All? Being nice to Charles Larson would be the hardest job of her life. Still, Zach -- her fiance -- had given his life for his country; John -- her brother -- had given his ability to walk for his country. She could sacrifice as well.
She started off slowly. Larson, she called him 'Charles' as he asked her to, warmed up immediately. She could not tell whether her delay was caution to avoid his suspicion or reluctance to go further. Finally, he asked, "May I call you Bertha?"
"Well, Charles. You might as well. Not in front of my family, though. They might not approve."
"Certainly. And, Bertha, I shall always refer to you as 'Miss Evans' to my men."
"Thank you, Charles."
And, since they were hiding their relationship from her family and his men, her response to his first effort at a kiss was not the slap it deserved. Instead, she pushed him away. "Somebody might see," she said.
With her family in the house, his men in the barn, and darkies still living in the cabins, there was always somebody who might see. After a week, she led him down by the brook.
His kiss was ardent, and -- to her surprise -- as exciting as Zach's had been. Well, of course her blood was racing; she was beginning a dangerous strategy for her revenge.
Still, she complained about the chance of being overseen. The brook was not that far away from the house and the barn. "Anywhere I can walk, others can walk. My mare died at Chancellorsville, as far as I can figure out. With her died any chance of my having privacy."
And he suggested her riding behind him. "I can't mount your horse in front of everybody," she said. "People would talk. My mother would forbid it, and your men would gossip."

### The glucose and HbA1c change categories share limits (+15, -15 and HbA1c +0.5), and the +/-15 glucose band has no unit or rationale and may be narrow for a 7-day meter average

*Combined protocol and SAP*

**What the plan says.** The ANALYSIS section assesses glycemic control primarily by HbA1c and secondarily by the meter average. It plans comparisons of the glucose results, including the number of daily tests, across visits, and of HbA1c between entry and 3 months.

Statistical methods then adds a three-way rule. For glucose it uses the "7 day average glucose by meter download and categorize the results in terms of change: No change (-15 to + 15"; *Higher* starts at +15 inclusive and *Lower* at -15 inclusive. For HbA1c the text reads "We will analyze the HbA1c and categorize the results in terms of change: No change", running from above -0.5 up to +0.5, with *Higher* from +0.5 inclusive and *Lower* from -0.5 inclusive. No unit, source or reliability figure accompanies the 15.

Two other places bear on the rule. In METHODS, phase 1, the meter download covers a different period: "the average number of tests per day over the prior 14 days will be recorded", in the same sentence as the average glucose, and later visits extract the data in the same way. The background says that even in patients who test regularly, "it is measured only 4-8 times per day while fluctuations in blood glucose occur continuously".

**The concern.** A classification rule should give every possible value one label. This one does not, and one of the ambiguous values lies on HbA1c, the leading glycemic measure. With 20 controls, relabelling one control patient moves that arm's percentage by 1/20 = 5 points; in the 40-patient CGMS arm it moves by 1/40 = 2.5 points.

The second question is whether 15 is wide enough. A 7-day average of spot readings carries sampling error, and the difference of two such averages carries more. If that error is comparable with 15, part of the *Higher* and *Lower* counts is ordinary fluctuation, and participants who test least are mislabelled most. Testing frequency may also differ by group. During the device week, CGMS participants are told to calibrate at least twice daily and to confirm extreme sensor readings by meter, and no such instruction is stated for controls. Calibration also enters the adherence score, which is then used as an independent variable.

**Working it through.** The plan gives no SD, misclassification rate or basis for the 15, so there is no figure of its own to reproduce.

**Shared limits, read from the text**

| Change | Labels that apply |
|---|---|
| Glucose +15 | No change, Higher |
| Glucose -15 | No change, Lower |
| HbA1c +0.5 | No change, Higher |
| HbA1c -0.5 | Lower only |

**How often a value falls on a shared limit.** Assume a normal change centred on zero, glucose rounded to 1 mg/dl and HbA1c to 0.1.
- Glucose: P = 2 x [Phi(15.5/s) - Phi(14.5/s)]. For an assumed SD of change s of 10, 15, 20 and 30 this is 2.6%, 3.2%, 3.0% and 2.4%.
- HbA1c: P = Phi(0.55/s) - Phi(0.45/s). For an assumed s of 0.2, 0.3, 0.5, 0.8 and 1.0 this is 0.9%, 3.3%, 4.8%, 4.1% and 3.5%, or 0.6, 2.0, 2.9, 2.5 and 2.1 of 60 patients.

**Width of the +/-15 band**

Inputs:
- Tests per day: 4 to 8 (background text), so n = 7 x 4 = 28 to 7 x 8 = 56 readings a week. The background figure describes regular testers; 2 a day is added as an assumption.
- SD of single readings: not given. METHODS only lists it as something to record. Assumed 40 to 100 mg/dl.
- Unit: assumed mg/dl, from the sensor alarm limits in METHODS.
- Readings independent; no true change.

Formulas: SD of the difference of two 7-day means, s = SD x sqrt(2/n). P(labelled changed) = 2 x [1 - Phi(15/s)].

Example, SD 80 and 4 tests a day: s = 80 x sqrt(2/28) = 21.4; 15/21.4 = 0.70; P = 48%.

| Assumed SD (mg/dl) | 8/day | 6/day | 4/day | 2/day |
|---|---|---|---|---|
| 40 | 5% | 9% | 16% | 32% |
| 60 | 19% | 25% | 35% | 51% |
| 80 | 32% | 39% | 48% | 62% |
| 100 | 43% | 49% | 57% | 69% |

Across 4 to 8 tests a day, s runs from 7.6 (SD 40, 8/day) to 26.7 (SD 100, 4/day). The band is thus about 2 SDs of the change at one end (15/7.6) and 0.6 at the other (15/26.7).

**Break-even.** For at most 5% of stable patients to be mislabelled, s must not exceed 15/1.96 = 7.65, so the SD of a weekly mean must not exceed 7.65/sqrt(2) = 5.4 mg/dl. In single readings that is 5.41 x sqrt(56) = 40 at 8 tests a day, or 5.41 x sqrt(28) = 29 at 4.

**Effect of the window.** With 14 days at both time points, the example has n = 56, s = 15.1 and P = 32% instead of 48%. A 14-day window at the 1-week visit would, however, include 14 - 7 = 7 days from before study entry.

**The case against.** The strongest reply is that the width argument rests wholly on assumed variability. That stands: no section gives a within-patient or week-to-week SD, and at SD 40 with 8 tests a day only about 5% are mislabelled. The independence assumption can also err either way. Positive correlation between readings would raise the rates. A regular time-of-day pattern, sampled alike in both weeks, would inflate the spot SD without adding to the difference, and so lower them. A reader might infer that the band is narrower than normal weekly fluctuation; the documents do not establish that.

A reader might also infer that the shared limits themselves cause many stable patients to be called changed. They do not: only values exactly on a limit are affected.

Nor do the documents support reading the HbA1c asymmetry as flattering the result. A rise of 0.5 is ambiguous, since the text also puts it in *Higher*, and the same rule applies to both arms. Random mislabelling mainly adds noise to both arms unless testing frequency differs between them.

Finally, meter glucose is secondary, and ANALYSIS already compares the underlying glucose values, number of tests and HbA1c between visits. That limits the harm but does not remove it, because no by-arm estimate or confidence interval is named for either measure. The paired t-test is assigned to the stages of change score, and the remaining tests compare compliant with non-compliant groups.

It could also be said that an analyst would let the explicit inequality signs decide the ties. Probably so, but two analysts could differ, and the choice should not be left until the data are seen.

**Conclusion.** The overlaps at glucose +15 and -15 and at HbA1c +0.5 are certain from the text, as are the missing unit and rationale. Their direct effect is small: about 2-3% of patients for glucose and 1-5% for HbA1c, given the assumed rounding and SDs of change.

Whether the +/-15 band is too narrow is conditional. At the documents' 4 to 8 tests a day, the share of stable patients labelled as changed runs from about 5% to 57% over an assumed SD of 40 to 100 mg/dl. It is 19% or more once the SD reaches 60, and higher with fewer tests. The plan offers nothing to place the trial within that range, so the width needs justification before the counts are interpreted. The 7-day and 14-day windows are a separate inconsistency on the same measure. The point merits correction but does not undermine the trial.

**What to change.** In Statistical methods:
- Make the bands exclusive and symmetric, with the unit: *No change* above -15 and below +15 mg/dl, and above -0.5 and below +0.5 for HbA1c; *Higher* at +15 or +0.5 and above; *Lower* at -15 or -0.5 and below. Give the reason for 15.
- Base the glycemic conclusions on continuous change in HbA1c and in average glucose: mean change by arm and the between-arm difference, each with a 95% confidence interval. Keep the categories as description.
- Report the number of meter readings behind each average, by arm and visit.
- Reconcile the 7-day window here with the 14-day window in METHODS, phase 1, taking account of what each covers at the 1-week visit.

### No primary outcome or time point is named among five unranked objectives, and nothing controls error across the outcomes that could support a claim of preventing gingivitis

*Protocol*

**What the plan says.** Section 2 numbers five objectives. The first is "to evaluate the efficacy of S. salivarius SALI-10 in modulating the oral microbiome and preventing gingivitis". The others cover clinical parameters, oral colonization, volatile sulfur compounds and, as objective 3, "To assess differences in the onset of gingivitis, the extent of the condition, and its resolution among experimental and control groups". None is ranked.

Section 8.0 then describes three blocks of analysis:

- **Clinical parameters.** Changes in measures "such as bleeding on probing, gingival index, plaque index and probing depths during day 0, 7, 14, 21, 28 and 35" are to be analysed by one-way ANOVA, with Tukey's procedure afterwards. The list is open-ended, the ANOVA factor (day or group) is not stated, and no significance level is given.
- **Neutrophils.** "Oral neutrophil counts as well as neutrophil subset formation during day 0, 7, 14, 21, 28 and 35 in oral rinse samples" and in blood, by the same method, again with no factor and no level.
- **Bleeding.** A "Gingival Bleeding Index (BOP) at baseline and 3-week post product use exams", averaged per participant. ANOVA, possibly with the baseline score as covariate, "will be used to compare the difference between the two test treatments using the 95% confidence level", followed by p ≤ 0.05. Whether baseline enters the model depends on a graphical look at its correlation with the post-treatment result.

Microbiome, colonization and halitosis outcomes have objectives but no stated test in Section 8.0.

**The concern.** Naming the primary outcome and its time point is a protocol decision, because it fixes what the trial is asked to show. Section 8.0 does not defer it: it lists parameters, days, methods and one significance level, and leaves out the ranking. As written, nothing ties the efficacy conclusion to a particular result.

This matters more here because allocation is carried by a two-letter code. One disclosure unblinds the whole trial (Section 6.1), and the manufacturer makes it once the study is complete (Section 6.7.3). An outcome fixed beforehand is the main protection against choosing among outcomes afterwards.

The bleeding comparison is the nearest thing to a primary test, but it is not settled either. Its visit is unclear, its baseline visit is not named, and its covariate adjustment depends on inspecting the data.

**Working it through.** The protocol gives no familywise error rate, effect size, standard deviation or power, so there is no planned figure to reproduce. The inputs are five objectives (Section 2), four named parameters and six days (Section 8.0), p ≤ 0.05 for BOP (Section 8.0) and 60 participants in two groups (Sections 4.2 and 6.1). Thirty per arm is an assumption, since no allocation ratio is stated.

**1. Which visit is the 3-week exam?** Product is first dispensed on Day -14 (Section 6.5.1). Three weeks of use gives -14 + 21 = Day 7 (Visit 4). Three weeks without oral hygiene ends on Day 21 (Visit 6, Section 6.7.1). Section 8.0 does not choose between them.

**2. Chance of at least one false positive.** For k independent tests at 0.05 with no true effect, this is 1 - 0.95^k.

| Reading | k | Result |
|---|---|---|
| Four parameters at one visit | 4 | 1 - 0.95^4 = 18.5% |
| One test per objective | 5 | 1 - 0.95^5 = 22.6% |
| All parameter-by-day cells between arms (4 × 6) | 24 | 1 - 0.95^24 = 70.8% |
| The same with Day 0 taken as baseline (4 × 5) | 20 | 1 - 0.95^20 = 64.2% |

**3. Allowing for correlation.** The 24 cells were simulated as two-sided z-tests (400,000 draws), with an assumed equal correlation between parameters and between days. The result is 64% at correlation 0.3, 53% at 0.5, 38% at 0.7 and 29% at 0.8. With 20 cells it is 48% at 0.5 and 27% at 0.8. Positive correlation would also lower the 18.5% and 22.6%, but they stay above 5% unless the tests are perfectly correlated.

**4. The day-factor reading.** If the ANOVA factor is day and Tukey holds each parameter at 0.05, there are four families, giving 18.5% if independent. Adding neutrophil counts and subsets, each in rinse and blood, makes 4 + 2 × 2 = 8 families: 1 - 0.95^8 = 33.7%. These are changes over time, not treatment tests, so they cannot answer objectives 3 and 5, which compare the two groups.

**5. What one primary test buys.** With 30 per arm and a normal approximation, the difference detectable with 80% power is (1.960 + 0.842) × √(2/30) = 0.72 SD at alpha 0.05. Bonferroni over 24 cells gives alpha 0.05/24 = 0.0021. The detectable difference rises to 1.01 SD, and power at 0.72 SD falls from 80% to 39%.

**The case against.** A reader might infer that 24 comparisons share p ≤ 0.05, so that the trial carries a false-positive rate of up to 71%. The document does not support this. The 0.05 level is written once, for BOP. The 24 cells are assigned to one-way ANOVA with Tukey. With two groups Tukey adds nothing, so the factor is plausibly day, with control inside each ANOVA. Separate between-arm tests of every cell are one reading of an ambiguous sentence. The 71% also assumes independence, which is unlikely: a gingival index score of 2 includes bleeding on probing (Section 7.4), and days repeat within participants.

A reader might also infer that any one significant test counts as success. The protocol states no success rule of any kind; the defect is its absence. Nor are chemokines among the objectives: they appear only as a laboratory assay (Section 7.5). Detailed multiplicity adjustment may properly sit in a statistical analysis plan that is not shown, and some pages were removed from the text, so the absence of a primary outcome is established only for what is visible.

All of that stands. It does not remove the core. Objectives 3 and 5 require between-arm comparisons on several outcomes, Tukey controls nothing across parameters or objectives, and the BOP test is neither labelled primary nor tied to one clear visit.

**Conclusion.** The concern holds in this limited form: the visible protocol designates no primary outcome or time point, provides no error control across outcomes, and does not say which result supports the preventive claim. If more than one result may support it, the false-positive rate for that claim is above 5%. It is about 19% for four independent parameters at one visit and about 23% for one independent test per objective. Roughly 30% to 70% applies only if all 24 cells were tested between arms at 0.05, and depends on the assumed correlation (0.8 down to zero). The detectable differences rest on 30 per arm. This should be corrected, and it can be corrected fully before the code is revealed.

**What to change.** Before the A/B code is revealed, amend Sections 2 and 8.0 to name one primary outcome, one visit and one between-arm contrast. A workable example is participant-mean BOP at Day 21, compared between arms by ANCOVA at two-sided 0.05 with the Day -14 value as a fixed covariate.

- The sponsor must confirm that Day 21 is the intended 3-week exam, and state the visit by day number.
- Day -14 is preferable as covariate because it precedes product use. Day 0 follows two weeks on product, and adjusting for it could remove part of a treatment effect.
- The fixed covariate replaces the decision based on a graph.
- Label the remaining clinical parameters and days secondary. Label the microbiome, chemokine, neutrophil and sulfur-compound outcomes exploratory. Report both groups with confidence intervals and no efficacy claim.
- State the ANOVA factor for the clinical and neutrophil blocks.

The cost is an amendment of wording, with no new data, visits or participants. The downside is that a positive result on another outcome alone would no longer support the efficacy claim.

He turned from her then, and started walking among the trees. For a moment, she thought he was accepting her 'no.' Things were hard on a girl. She had to say 'no, ' and men were likely to think she meant 'no.' Especially if the men were stupid, or Yankee. And Charles was both.
"Could you walk up here?" Charles asked. He pointed to a fallen tree which slanted up from ground level.
A smart girl knows when to be stupid. "People could still see. They would be even more likely to."
So he explained how she could get on the horse behind him by standing at the appropriate height on the tree. Now it was his idea.
"I shall try. But you must tell nobody that I'm going with you."
"Oh. I would never!"
With a little experimenting, they both fit on the horse the next day. Charles was in the saddle, and she sat sideways behind him with her legs dangling over the offside of the horse's rump. Even at a walking pace, it was a chancy and uncomfortable seat. She had to hold onto Charles. Since she did not want to be seen, they had to avoid the roads and fields. They traveled through the woods.
She was conscious throughout the ride of his revolver in its holster a few inches from her hip. She had fired several rifles and Zach's revolver twice. He had cocked it for her, but she knew how to do that. If Charles stopped the horse for a moment, she could grab his revolver and shoot him. She would need to shoot him in the back, but he was merely a Yankee. And, like that, she would get blood on her. She would have to burn dress, and could not afford to burn this one. This plan had more difficulties than she had thought.